WIPO Arbitration and Mediation Center
ADMINISTRATIVE PANEL DECISION
The Royal Bank of Scotland Group Plc v. Pavel Kornilov
Case No. DAE2012-0003
1. The Parties
The Complainant is The Royal Bank of Scotland Group Plc of Edinburg, Scotland, the United Kingdom of Great Britain and Northern Ireland (“United Kingdom”), represented by Melbourne IT Digital Brand Services of the United Kingdom.
The Respondent is Pavel Kornilov of Dubai, the United Arab Emirates.
2. The Domain Name And Registrar
The disputed domain name <rbs.ae > (“the Domain Name”) is registered with AE Domain Administration (.aeDA).
3. Procedural History
The Complaint was filed with the WIPO Arbitration and Mediation Center (the “Center”) on April 22, 2012. On April 23, 2012, the Center transmitted by email to .aeDA a request for registrar verification in connection with the Domain Name. On April 25, 2012, .aeDA transmitted by email to the Center its verification response confirming that the Respondent is listed as the registrant and providing the contact details for the Domain Name.
The Center verified that the Complaint satisfied the formal requirements of the UAE Domain Name Dispute Resolution Policy for – UAE DRP (the “Policy”), the Rules for UAE Domain Name Dispute Resolution Policy - UAE DRP (the “Rules”), and the Supplemental Rules for UAE Domain Name Dispute Resolution Policy - UAE DRP (the “Supplemental Rules”).
In accordance with the Rules, paragraphs 2(a) and 4(a), the Center formally notified the Respondent of the Complaint, and the proceedings commenced on April 27, 2012. In accordance with the Rules, paragraph 5(a), the due date for Response was May 17, 2012. The Response was filed with the Center on May 17, 2012.
The Center appointed Warwick Smith as the panelist in this matter on May 30, 2012. The Panel finds that it was properly constituted. The Panel has submitted the Statement of Acceptance and Declaration of Impartiality and Independence, as required by the Center to ensure compliance with the Rules, paragraph 7.
4. Factual Background
The Complainant is a company incorporated in Scotland. It was originally founded in Edinburgh in 1727, and it is one of the oldest banks in the United Kingdom. It was incorporated as a public limited company in that country in 1968.
The Complainant has had a presence in the United Arab Emirates (the “UAE”) since 1973. It operates two branches in that country, one in Dubai and one in Abu Dhabi. It also has a business presence in Russia, and operates a website there at “www.rbsbank.ru”.
The Complainant provides its banking and financial services worldwide under the mark RBS. It says that it has registered that mark in numerous jurisdictions around the world, including in the UAE, and it provided details of a total of 6 registrations of the mark RBS in the UAE, all dating from December 25, 2004. The Respondent did not challenge these details.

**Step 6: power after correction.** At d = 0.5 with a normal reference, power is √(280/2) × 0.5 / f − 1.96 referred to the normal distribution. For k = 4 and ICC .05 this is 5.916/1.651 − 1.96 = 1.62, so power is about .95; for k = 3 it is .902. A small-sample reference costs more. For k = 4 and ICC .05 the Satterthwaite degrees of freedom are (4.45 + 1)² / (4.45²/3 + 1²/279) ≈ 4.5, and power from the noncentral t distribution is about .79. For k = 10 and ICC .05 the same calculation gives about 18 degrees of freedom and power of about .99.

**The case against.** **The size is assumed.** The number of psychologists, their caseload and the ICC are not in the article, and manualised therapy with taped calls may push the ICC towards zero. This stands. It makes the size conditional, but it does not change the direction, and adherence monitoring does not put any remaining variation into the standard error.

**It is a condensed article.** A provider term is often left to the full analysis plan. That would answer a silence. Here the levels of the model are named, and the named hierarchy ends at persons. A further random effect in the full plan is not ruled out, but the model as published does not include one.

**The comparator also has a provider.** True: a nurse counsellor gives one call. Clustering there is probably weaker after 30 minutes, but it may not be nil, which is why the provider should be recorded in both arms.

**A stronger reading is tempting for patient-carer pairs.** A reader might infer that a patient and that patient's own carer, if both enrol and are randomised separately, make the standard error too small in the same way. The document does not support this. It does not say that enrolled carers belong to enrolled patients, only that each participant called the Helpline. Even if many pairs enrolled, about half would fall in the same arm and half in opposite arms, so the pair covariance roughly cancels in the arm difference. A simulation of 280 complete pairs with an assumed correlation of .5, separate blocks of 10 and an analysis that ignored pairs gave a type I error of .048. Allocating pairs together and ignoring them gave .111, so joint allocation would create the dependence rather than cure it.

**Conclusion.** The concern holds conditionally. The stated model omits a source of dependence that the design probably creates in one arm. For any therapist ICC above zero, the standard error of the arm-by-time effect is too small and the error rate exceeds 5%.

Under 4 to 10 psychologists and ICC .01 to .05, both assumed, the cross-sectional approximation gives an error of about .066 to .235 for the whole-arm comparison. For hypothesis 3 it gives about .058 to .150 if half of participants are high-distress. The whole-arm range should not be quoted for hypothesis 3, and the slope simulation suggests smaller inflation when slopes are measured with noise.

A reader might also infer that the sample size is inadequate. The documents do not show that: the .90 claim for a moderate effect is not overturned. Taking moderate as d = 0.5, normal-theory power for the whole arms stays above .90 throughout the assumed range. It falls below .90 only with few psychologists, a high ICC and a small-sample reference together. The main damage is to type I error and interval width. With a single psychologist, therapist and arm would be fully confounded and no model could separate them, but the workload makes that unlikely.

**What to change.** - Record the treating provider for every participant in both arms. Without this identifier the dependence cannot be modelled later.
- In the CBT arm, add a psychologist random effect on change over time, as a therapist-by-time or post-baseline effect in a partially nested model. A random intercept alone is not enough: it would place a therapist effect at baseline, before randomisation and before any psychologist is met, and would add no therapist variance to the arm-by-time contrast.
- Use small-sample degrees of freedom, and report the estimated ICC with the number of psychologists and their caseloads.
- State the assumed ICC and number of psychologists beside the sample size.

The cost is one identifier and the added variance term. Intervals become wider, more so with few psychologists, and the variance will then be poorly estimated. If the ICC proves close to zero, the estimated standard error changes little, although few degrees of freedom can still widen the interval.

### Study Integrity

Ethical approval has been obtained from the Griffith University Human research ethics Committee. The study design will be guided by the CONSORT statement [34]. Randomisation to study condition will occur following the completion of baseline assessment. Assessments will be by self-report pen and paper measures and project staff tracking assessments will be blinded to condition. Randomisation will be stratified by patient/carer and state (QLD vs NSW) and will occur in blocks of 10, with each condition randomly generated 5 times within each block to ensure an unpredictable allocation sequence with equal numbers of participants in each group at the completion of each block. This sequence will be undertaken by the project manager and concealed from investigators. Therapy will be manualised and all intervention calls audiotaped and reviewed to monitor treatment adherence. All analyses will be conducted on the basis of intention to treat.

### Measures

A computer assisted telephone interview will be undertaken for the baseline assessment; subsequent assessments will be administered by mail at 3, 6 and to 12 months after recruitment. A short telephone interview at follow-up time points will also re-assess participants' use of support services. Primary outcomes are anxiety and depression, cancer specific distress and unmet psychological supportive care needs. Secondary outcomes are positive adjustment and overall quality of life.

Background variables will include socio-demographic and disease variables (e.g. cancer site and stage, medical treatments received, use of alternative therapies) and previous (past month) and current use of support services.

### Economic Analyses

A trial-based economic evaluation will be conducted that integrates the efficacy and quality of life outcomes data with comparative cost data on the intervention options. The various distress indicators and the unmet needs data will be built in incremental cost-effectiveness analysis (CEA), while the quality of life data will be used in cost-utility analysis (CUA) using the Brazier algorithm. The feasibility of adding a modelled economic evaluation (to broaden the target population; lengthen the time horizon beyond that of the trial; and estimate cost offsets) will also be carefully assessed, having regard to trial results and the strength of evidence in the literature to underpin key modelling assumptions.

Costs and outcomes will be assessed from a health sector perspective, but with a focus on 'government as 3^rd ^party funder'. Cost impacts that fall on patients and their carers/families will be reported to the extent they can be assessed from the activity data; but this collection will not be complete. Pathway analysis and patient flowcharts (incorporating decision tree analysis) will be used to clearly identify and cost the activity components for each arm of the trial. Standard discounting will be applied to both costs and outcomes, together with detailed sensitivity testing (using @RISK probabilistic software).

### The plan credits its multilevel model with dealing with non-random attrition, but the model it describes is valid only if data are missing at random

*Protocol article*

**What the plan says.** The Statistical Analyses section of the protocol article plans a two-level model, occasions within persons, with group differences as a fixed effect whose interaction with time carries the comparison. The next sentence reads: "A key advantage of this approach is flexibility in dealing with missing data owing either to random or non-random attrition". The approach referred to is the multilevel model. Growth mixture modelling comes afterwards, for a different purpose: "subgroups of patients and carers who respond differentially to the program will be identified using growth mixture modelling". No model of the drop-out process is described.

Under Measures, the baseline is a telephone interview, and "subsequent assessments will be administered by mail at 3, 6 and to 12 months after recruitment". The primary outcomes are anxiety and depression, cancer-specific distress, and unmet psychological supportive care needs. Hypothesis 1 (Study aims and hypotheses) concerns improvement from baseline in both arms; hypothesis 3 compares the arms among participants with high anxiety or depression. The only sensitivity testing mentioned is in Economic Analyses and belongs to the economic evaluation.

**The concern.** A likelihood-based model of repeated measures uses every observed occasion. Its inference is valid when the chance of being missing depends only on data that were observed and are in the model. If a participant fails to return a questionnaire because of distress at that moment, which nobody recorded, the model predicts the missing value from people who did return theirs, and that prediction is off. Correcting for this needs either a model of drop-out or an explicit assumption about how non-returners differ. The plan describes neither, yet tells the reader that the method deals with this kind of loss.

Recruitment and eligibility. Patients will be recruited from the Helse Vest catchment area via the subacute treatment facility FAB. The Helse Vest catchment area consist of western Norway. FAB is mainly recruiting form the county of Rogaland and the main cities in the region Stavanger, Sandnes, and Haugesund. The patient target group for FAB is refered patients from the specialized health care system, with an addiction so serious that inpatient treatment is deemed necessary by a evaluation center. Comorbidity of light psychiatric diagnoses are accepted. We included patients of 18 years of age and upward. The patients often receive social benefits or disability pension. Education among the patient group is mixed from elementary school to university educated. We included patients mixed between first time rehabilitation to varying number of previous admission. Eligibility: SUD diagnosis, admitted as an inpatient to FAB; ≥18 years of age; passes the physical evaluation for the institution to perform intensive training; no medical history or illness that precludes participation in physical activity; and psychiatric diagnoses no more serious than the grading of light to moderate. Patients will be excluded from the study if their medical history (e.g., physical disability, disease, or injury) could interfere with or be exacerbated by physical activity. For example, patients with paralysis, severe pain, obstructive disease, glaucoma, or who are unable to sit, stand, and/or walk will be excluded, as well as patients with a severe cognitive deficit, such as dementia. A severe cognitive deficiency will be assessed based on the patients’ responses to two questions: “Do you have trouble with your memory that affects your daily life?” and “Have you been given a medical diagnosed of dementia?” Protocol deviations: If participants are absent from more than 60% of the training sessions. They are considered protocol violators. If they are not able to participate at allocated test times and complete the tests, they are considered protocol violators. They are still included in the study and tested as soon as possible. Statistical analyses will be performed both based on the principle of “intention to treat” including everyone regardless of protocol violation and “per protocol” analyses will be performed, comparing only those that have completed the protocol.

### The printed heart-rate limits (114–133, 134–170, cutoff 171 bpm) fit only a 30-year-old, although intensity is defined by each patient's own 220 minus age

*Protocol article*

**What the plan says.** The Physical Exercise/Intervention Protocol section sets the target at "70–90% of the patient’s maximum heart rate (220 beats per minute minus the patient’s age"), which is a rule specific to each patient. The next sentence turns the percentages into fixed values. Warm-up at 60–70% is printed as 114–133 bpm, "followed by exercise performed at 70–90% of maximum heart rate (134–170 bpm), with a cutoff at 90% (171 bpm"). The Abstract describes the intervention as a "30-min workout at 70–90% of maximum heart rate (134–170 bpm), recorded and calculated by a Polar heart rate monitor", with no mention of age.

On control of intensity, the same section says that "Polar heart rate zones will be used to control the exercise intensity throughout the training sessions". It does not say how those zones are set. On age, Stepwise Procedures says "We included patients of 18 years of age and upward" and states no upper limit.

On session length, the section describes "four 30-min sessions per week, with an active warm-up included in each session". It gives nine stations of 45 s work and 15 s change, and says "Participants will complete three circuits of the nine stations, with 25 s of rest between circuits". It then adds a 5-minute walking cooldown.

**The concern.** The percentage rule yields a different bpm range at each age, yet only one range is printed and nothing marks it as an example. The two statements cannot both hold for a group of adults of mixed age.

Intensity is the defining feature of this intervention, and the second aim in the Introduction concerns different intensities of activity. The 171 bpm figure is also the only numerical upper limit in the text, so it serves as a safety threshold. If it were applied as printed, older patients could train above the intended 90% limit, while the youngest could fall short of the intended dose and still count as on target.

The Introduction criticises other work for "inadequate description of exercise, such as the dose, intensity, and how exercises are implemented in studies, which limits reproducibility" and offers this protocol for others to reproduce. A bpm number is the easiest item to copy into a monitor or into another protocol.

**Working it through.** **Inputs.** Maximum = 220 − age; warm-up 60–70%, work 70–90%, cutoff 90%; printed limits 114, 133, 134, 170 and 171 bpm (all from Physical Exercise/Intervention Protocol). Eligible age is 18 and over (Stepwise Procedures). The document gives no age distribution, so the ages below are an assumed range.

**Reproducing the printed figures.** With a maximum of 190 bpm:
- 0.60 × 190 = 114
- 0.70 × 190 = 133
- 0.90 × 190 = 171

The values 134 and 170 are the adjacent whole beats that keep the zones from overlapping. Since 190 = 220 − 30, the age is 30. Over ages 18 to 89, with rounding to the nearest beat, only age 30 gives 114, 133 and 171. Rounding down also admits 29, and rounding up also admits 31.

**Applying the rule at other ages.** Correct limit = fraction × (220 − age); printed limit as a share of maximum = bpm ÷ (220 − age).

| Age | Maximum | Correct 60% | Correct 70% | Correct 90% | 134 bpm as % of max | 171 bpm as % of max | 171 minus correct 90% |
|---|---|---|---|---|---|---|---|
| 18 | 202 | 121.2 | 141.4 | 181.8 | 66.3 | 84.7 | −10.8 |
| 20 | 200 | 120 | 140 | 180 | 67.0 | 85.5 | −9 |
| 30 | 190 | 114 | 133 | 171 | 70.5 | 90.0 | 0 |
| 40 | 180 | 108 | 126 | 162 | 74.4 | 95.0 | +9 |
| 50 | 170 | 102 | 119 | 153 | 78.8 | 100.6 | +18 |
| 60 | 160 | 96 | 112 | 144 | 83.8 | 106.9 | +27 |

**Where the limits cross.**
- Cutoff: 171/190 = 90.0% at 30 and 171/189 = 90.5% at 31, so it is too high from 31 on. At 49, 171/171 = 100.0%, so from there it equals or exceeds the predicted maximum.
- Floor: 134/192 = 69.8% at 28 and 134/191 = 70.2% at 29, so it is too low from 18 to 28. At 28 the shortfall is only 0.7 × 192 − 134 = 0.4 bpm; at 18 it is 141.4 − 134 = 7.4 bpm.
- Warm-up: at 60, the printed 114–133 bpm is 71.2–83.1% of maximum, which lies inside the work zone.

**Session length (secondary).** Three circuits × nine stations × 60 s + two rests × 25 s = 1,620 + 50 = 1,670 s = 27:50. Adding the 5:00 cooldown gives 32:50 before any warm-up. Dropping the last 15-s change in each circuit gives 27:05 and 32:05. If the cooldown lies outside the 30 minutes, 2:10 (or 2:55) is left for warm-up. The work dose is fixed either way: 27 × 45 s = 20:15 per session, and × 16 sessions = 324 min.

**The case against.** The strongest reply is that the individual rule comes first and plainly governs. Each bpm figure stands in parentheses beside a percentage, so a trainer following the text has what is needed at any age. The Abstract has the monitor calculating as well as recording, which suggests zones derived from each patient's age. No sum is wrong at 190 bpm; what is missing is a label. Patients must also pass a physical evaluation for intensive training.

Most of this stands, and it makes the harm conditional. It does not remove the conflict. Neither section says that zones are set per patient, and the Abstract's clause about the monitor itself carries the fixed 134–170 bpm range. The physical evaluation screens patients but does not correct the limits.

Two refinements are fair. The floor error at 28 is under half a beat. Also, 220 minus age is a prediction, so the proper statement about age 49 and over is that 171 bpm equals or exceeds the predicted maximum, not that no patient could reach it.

The Complainant operates websites of “www.rbs.com”, and “www.rbsbank.ae”. A webpage from the Complainant’s website at “www.rbsbank.ru” features the use of the RBS mark preceded by a device, in the following form (the “RBS Mark”):
The Respondent and the Domain Name
The Domain Name was registered on June 23, 2011.
The Domain Name resolves to a website titled “RBS Middle East” (“the Respondent’s website”), where a variety of financial and investment services are offered. The Respondent’s website contains a claim that the Respondent has operated in Russian and international markets since 2004.
At the foot of the Respondent’s website, the following copyright claim appears:
“©2011 RBS All rights reserved.”
The Complainant says that there has been no disclaimer on the Respondent’s website making it clear that the Respondent has no relationship with the Complainant.
In accordance with normal practice, the Panel has visited the Respondent’s website. The Panel did that on June 5, 2012. The Panel noted, under a heading “Financial Services”, the following:
“RBS Middle East offers its customers a full range of services, including all types of banking transactions, financing, financial consulting …”
The Panel also noted, in a section of the Respondent’s website headed “Message from our Chairman”, assertions that the Respondent has over 2,000 corporate customers, and partners in more than 50 countries in Europe, Asia, Africa, North and South America, and Australia.
The Respondent’s website contained what appeared to be click-on links consisting of the expressions “Privacy” and “Legal Disclaimer”. However when the Panel clicked on those expressions he was not taken to any new web page or text.
The Complainant says that it has not authorized the Respondent to use its mark in a domain name and has never had any business relationship with the Respondent.
The Complainant says that it has not found anything to indicate that the Respondent is commonly known by the Domain Name. It has been unable to find any evidence of a business operated by the Respondent under the name “RBS” in the Russian Federation. The Complainant says that it has also run searches in Internet search engines on the expression “Middle East RBS”. It says that the results generated were predominantly associated with it, and that no results referred to the Respondent. A search on “RBS Middle East” on the website at “www.yellowpages.ae” returned no matching results, and a search for “RBS” in that business directory returned only a reference to the Complainant.
None of those search results were questioned in the Response.